Monday, August 01, 2011


I set my chin a little higher, hope a little longer, build a little stronger tassels in the air... Ah, how the high and low of society come together. Endlessly fascinating phenomenon. As for the Stooges, even they had to acknowledge crackerjack casting, as the same high-class dame appears again here as she did in Bugs of 1938... I mean, Termites of 1938. Some might think of her as the Stooges' Margaret Dumont... and they'd be right! For me, though, that one chick proved to be their comic equal time and time again, ol' what's her name... Symona Boniface! That's the one. Great name, too.

Anyway, here's the setup for Tassels in the Air: some nouveau riche types want their house redecorated by a famous French designer. Well, the lady does, anyway. The guy just wants to sit in a chair, smoke cigars and read the funny papers. As a former letter carrier myself, I know all too well the desire to rest. A phone call is placed to this French guy, this Omay person... wait for it! The call is rudely sabotaged by noises coming from the hallway... you guessed it! The Stooges pass themselves off as qualified to work on a hallway. Curly and Larry are playing "Paint Can Draughts." Will something get spilled? Could it be paint? Moe kicks Curly in the ass, but they dubbed in the groan later on. Moe stubs his foot, and the boys proceed to mock him, as he jumps around to a groovy beat. I guess the writers felt the plot was a little thin on this one, because once again Curly has a comedy affliction. This time, it's not that Weasel tune or seeing a mouse. This time, if Curly sees a tassel, he starts barking like a hellhound. The only way to get him to stop is to paint his chin with a brush. My French is a bit rusty, but I think the guy says "I'm living in a crazy house!" Couldn't make out that first part.
And then, the trigger that sets off the comedy. Vernon Dent, the boss, gives Moe a direct order. Moe gives the others perhaps the best piece of advice ever uttered by a Stooge, "It's the boss. Show a little interest in your work." And then, Stooge immortality is bourne anew. Moe's orders are quite simple: stencil in some lettering on the doors in the hallway. There's two piles of stencils: these go on this side, these go on that side. Well, you really gotta see it for yourself to truly appreciate it. ( Curly must've been having a bad day when he barks at Larry. Which one is right, the one that's left... the very idea. Such levity.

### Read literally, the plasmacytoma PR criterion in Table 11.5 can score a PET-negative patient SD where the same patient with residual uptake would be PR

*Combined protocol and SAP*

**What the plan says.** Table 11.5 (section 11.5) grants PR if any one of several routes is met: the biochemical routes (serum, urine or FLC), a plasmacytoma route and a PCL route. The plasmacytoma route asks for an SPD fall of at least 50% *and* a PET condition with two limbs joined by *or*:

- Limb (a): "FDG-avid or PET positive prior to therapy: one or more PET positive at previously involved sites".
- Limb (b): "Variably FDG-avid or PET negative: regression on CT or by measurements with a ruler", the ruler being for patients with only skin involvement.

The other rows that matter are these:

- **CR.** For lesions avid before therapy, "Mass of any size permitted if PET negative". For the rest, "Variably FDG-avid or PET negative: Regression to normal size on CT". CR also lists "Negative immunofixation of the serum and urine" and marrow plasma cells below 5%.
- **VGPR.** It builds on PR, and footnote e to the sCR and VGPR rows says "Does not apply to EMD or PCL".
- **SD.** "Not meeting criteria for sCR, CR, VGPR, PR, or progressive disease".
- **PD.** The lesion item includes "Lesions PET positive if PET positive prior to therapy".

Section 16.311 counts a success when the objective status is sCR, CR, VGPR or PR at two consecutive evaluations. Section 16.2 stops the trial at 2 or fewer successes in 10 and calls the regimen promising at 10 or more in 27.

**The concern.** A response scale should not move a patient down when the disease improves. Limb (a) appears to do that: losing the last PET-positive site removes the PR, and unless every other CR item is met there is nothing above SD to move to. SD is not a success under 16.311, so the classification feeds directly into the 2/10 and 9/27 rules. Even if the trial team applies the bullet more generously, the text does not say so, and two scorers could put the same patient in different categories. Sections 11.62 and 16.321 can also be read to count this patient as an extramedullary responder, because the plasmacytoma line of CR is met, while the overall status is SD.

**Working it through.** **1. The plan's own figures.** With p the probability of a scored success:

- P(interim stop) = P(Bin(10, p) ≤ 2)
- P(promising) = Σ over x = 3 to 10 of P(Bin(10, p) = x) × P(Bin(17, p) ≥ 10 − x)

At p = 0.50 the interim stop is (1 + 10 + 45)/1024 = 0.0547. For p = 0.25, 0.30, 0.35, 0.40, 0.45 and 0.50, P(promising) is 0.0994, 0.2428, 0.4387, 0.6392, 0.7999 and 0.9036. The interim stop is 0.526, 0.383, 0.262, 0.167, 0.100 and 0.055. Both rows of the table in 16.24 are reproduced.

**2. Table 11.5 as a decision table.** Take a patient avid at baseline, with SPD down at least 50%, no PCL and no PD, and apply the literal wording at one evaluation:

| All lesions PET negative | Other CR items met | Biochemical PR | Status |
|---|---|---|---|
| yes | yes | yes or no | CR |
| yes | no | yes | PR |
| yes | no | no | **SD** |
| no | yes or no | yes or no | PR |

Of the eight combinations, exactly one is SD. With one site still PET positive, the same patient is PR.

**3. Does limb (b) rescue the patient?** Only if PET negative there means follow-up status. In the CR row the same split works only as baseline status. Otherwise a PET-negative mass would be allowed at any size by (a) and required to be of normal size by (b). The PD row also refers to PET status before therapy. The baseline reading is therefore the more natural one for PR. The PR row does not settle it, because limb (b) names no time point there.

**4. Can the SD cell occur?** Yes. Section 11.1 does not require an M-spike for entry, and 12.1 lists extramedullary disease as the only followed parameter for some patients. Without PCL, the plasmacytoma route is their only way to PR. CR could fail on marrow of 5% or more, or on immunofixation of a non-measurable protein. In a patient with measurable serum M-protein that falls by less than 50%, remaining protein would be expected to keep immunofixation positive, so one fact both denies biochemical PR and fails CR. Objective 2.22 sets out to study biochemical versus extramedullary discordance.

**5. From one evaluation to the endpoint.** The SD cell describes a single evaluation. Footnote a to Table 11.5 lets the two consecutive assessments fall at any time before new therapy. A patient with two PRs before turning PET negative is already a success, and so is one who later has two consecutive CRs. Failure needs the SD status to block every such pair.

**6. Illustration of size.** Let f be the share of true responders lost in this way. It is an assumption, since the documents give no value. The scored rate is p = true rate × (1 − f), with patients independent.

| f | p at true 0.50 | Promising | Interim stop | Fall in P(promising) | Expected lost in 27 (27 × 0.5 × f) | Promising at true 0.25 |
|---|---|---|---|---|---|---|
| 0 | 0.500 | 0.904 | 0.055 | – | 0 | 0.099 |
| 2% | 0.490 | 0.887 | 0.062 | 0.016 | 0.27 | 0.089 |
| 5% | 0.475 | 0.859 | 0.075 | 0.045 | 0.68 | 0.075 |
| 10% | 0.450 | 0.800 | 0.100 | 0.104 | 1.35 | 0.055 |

Now, for those of you with a good ear for comedy names, you might have guessed that Omay might be a French name, but there's still something not quite right about it. The Pig Latin angle is introduced. Curly doesn't understand. Larry helpfully says, "Anybody can understand it! It's very simple." Curly retorts, "Well I can't, and I'm simple!" The other two wait for the laugh. Moe's School of Hard Knocks, Pig Latin 101 continues. Curly helpfully gets into a listening pose, for which he gets a slap. For getting a laugh, Moe starts to grab the bluntest object to hit Curly with. Curly himself becomes a blunt object, for just at that moment the high society type lady starts to go through the door mistakenly labeled "Omay." The lady is knocked down on her ass, but her desperation for social mobility trumps this temporary setback. Moe unfortunately leads this poor nouveau riche woman down the primrose path, and plays along. Curly has another tassel attack, and gets his chin painted a color this time. The boys are summoned into the hall by Vernon Dent. On his way out, Curly grabs one of the lady's tassels! An unacceptable breach of his comedy affliction, but never mind. Long story short, the boys lose their day job, so they continue the charade. Vernon Dent, in his fury, forgets where his office is. This time, it costs him dearly. But he goes out with a dash of style, copying the Frenchman's rage at his office door being mislabeled the janitor's closet. An especially painful slight to any designer, I suppose.